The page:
Is this research only related to vision?

No, and that’s what makes this research even more exciting. The accumulation of toxic proteins and ineffective proteolysis mechanisms is also related to neurodegenerative diseases like Alzheimer’s disease and Parkinson’s disease. Maybe you thought ubiquitin was a curious name for a regulatory protein, but it was actually a conscious term, being ubiquitous, or everywhere, in the body.

“Protein buildup takes place everywhere, like the brain,” offered Dr. Taylor. This relates to Alzheimer’s disease, where without the proper proteolysis mechanisms, plaques can form and cause the gradual neuronal breakdown. Defective ubiquitin proteosome in the brain, caused by oxidative stress and inflammation by the neurotoxin known as MPTP, is associated with one of the causes of Parkinson’s disease.

The Nutrition and Vision Lab at the HNRCA demonstrated the importance of adequate nutrition on age-related diseases, such as cataract formation, giving further indications of a parallel with Alzheimer’s disease and Parkinson’s disease. How we take care of ourselves goes a long way and causes a domino effect of all the biochemical pathways in our body.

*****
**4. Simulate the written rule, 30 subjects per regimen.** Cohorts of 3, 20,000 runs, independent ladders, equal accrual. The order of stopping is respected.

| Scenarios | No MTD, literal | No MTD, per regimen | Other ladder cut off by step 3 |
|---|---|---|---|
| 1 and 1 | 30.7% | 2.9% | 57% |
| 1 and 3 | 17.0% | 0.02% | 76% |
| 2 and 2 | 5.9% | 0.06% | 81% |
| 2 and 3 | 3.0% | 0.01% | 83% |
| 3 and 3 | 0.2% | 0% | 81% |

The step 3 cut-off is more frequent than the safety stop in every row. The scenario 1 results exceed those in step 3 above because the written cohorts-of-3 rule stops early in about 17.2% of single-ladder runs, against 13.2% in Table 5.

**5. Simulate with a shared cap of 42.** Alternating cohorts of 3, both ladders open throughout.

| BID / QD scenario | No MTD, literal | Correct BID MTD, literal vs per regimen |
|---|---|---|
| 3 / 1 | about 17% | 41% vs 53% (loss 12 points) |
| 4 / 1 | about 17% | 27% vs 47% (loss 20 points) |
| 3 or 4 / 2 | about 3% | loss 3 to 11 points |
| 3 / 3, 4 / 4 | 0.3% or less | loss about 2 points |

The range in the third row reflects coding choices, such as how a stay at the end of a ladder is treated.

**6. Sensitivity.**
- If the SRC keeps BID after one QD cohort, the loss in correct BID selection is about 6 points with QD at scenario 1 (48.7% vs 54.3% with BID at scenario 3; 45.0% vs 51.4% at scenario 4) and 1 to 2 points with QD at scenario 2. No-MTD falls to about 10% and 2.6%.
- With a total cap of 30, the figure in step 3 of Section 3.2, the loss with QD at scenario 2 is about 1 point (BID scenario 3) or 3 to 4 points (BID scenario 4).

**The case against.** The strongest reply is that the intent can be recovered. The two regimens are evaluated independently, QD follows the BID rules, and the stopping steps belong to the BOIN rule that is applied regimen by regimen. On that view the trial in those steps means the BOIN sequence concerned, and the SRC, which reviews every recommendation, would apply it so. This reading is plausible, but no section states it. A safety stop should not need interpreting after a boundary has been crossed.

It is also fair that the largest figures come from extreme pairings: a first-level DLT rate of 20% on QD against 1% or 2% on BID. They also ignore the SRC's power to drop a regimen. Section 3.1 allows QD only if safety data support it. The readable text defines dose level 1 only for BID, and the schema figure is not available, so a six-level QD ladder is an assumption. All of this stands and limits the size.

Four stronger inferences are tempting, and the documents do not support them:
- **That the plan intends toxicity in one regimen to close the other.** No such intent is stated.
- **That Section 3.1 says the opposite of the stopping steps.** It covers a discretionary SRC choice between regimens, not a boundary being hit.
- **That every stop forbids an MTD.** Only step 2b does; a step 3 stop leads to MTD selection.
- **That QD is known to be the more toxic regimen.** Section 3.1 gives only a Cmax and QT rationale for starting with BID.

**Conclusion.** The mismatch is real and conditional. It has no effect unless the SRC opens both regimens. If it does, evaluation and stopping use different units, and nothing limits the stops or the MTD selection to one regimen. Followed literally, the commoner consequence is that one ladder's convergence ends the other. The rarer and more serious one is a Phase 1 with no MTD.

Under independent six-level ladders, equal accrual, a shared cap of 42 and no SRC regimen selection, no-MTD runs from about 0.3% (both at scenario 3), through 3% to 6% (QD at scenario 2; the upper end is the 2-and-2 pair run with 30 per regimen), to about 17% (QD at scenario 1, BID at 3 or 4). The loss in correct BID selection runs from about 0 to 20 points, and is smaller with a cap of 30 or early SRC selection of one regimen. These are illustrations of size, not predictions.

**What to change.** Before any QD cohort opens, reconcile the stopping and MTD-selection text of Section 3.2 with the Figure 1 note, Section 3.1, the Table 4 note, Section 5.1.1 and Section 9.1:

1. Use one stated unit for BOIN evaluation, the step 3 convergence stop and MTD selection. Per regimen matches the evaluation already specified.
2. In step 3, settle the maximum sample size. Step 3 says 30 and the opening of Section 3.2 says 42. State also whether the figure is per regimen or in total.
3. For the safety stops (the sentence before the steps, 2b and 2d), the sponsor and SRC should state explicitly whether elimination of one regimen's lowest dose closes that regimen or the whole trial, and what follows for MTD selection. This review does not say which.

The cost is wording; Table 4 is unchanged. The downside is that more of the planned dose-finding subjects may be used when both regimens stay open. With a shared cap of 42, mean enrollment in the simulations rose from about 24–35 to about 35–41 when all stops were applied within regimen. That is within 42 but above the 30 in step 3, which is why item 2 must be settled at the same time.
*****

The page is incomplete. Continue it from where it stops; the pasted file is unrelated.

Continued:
Nusheen Orandi is a first-year student from California in the Nutrition Communication program and likes to spend her time tea-shop hunting, tensely watching the Tottenham Hotspurs, and cooking and eating with friends and family.

9 Reasons to Attend Friedman’s 9th Annual Student Research Conference

by Matt Moore

The Future of Food and Nutrition Graduate Student Research Conference (SRC) takes place on Saturday, April 11. Students from Friedman and across the country will attend and present original research from a range of topics related to nutrition and food systems. Last year’s conference drew over 200 attendees from 30 institutions across the country. The Sprout presents nine reasons for Friedman students to attend.